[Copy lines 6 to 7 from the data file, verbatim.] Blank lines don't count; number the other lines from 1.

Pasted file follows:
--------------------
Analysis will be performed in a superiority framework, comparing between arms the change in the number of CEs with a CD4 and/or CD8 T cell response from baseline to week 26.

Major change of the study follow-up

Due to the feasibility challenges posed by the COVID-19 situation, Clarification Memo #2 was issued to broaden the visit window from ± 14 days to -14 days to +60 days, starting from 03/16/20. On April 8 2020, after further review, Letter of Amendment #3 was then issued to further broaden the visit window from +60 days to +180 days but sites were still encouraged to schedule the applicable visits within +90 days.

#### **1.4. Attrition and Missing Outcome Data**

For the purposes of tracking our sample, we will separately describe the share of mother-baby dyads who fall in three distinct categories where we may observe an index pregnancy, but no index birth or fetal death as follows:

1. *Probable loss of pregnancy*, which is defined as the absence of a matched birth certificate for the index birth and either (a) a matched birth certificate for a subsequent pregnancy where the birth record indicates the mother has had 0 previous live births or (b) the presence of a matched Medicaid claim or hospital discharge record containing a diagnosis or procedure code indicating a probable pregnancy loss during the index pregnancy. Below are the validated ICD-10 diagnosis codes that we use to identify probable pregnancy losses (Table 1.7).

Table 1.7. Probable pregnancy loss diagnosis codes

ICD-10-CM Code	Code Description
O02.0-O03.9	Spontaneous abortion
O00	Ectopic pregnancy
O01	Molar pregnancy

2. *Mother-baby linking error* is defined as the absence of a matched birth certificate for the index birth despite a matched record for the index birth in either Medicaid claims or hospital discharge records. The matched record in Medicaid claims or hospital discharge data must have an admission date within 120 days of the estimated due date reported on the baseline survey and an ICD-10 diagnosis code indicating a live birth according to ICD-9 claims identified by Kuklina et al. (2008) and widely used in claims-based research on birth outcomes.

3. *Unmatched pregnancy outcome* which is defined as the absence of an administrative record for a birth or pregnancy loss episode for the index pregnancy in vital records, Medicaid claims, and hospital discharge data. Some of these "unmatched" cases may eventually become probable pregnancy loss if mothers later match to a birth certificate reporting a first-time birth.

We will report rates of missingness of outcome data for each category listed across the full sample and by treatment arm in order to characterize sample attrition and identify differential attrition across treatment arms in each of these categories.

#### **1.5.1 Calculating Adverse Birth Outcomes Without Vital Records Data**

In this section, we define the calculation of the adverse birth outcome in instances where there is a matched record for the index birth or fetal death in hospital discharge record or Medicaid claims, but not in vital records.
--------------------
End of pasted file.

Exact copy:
1. *Probable loss of pregnancy*, which is defined as the absence of a matched birth certificate for the index birth and either (a) a matched birth certificate for a subsequent pregnancy where the birth record indicates the mother has had 0 previous live births or (b) the presence of a matched Medicaid claim or hospital discharge record containing a diagnosis or procedure code indicating a probable pregnancy loss during the index pregnancy. Below are the validated ICD-10 diagnosis codes that we use to identify probable pregnancy losses (Table 1.7).

Table 1.7. Probable pregnancy loss diagnosis codes